You probably know to protect yourself when using an ATM. For instance, maybe you cover the keypad so prying eyes and hidden cameras won't catch your personal identification number, or PIN, which unlocks your bank account. But what if data thieves could still pull that data—by simply exploiting how your body works?
At USENIX Security '11, a security conference in San Francisco last week, computer scientists from the University of California in San Diego showed how that might just be possible.
In a research paper titled "Heat of the Moment: Characterizing the Efﬁcacy of Thermal Camera-Based Attacks," the scientist outlined how small infrared cameras and computer software can "steal" someone's PIN.
The cameras, which can be hidden on an ATM machine, are sensitive enough to pick up trace amounts of body heat left by someone using the machine's keypad. Once recorded, hackers could then analyze the thermal signatures using special software to determine which number keys were used in a PIN.
The researchers claim that the software is much more accurate at figuring out the key presses than mere human observation. What's more, the software can even determine the specific order in which plastic ATM keys were pressed—thereby revealing the person's exact PIN long after they've left the machine.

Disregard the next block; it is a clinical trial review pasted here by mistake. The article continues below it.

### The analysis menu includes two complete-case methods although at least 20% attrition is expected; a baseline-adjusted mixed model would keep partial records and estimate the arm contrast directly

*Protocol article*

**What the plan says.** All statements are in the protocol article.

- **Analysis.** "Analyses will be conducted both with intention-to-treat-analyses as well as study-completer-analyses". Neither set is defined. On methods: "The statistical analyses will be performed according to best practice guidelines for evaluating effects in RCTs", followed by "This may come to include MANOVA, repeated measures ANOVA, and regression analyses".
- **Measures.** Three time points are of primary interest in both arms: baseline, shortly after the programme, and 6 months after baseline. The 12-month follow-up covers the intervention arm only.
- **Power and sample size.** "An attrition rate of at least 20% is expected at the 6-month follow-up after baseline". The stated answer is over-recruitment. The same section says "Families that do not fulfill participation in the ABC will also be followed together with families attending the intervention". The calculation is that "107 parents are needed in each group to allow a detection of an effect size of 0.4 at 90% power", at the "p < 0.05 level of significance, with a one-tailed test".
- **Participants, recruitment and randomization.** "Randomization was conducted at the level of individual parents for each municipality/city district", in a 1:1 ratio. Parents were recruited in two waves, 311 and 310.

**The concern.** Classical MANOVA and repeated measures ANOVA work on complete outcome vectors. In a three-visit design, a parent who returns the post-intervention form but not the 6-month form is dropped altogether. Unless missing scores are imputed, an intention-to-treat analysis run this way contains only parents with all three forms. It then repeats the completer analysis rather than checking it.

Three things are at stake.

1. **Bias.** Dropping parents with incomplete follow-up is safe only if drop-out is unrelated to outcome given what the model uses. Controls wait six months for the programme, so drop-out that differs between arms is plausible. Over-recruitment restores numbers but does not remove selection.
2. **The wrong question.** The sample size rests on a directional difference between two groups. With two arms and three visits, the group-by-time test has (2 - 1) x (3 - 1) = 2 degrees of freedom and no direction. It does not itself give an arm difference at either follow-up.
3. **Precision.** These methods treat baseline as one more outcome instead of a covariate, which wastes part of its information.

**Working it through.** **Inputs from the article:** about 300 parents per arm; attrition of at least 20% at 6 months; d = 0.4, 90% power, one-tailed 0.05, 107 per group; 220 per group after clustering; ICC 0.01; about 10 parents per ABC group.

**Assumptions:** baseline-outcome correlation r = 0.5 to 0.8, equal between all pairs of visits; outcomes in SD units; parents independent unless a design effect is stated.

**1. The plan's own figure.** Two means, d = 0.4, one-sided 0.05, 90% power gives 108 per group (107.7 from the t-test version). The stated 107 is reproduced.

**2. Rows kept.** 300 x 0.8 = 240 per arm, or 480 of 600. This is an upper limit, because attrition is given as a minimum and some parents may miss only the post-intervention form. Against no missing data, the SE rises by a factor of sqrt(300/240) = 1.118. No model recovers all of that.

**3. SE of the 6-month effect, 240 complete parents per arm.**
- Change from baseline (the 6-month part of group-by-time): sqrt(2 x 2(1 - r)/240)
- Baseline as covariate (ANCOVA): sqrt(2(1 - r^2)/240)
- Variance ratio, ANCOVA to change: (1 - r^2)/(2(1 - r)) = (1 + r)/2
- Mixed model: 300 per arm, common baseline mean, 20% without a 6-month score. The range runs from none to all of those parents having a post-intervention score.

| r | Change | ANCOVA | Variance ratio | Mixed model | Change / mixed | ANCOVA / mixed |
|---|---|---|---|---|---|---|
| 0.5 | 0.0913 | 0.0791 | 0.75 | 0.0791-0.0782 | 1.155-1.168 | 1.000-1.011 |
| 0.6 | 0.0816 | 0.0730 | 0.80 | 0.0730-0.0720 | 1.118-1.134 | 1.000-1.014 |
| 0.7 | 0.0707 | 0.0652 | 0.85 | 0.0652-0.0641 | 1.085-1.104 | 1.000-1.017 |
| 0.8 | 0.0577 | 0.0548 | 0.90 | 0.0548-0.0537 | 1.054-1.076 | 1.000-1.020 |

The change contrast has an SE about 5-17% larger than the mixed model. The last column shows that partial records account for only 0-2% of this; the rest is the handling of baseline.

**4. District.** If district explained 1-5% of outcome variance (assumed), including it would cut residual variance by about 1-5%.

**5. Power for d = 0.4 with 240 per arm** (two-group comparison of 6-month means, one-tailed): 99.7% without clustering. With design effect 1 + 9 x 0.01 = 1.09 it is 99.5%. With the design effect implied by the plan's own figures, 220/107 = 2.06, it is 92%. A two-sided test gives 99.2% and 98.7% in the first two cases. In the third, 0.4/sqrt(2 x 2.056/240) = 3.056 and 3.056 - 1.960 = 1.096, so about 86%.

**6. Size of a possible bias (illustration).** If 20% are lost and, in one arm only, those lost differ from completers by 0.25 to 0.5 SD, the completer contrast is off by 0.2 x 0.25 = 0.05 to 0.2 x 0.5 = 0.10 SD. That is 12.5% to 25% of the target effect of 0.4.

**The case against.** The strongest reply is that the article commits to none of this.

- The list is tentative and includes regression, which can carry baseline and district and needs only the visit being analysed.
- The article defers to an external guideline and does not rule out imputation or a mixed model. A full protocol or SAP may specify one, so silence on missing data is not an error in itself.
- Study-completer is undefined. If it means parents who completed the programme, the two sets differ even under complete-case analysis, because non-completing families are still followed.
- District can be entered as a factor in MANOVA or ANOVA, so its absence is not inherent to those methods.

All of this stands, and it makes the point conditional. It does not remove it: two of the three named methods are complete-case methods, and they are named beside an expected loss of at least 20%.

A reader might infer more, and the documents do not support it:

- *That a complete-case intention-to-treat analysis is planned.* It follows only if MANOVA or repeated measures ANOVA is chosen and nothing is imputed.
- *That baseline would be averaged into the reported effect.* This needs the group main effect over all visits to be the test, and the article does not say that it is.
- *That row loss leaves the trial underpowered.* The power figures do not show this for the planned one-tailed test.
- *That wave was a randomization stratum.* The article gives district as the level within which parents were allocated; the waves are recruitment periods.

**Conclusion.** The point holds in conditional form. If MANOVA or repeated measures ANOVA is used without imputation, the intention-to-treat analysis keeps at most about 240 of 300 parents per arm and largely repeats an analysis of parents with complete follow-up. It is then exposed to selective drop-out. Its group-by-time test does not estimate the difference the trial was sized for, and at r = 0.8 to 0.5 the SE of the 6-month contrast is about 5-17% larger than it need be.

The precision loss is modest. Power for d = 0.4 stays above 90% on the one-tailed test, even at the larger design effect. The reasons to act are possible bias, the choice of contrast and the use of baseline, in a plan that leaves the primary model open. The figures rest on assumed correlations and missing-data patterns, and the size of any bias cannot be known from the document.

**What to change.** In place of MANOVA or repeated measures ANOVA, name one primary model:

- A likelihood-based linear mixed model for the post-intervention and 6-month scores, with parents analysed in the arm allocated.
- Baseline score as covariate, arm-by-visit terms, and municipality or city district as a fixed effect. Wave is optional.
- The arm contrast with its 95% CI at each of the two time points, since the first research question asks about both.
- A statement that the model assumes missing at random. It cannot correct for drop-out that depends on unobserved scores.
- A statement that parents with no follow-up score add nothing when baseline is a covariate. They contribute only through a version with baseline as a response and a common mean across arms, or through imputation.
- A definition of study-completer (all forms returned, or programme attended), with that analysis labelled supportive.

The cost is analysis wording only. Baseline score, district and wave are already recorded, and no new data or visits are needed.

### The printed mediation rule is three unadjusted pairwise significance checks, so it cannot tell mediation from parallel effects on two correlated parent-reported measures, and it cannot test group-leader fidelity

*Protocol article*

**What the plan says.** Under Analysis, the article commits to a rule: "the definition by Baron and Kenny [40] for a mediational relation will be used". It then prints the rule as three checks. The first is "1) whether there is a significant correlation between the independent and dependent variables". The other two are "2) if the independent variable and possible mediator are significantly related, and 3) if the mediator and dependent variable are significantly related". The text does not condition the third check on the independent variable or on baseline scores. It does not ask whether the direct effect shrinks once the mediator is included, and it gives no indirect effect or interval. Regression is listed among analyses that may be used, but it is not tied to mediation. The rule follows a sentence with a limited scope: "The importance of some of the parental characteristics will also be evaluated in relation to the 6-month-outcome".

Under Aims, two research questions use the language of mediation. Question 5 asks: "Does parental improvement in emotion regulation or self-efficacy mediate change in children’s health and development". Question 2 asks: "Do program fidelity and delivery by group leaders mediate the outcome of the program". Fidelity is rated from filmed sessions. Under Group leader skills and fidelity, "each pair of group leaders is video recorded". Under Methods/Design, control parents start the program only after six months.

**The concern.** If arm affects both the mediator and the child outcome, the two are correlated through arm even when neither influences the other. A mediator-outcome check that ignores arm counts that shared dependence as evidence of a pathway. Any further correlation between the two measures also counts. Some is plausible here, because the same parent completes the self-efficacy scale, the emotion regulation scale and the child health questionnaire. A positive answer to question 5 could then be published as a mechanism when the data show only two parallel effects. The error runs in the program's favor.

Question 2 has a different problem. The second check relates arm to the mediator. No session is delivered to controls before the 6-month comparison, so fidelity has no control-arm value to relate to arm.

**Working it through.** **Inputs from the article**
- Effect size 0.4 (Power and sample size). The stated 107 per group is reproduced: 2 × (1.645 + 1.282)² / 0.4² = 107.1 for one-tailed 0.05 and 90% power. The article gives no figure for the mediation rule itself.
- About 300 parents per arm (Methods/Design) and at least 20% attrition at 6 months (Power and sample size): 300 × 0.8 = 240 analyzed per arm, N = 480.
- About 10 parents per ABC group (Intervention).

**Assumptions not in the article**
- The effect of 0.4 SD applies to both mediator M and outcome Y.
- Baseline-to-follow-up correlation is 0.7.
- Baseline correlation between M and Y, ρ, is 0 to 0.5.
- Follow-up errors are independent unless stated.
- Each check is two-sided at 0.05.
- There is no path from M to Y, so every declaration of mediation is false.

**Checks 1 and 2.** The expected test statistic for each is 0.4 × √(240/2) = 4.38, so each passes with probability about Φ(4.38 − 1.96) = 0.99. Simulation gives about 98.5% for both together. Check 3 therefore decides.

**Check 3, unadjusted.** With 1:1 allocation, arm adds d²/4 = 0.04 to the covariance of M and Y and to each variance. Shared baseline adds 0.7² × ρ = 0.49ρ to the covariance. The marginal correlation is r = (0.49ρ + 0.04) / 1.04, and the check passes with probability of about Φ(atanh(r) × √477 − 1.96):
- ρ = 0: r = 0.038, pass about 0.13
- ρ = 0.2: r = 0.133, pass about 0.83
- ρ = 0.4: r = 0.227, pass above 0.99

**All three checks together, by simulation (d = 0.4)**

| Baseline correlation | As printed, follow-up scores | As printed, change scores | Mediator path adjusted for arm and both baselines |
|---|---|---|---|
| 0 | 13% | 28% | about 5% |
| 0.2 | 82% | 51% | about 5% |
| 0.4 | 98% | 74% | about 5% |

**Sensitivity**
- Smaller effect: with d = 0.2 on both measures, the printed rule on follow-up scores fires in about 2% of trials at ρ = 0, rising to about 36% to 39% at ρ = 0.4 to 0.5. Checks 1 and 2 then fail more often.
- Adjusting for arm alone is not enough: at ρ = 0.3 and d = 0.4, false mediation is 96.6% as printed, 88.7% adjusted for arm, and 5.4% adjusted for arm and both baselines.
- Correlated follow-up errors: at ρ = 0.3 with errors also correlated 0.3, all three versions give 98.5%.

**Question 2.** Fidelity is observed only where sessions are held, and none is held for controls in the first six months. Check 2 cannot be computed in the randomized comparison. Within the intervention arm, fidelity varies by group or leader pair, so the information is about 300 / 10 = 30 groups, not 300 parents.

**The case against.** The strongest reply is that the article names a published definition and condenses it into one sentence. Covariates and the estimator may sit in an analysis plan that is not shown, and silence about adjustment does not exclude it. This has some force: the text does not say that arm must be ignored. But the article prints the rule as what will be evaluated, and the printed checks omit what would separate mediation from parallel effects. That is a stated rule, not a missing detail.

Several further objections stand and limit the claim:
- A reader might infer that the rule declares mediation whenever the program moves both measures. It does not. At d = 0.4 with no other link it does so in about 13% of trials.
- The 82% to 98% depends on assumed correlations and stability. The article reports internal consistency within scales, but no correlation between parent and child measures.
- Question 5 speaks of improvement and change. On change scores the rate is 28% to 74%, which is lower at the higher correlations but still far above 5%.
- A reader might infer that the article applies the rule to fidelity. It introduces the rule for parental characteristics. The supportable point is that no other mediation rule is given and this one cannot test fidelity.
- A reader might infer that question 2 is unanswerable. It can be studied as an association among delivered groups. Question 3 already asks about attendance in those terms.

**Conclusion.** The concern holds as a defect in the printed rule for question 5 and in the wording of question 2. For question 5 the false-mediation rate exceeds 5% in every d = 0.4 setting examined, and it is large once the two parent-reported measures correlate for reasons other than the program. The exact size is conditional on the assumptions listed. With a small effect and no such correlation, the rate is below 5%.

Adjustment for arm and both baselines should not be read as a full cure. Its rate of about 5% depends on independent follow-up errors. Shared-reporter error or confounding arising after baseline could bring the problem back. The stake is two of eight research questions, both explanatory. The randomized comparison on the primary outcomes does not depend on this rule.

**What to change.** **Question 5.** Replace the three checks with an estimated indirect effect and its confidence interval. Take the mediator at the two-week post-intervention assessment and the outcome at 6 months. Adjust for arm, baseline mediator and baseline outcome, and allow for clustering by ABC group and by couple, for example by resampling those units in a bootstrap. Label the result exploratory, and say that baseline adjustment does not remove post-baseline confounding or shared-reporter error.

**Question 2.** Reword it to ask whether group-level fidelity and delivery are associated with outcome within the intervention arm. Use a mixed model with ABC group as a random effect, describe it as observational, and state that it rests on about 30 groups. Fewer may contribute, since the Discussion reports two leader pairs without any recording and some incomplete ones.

To complete the bank account takeover, hackers would need to install a phony card reader—usually cleverly hidden on top of the ATM's real reader—to scan for the information encoded on a person's ATM card. Tying when a specific card is used at the ATM with the keypad presses—and thus the thermal prints that reveal the PIN tied to that account—a criminal would then have all the data needed to break into the person's bank account.
Security experts say they're unaware of any digital bank robbers using the technique yet, partly because tiny infrared cameras are still quite pricey. But the research does point out how consumers need to rethink counter-measures to possible ATM threats.
A few safeguards to consider when using an ATM:
- Check for suspicious devices that might have been added on by hackers to capture your information. This would include looking at where your ATM card is inserted as well as inspecting the keypad area for anything that looks out of the ordinary.
- Cover the keypad when entering your PIN.
- Choose an ATM with metal keypads less prone to retaining thermal signatures.
- Use a pen, a plastic stylus or other object to press the ATM keypad instead of your fingers.
Stealing ATM PINs with thermal cameras [Naked Security Blog from Sophos]
20th USENIX Security Symposium [USENIX]
Heat of the Moment: Characterizing the Efﬁcacy of Thermal Camera-Based Attacks (PDF) [USENIX]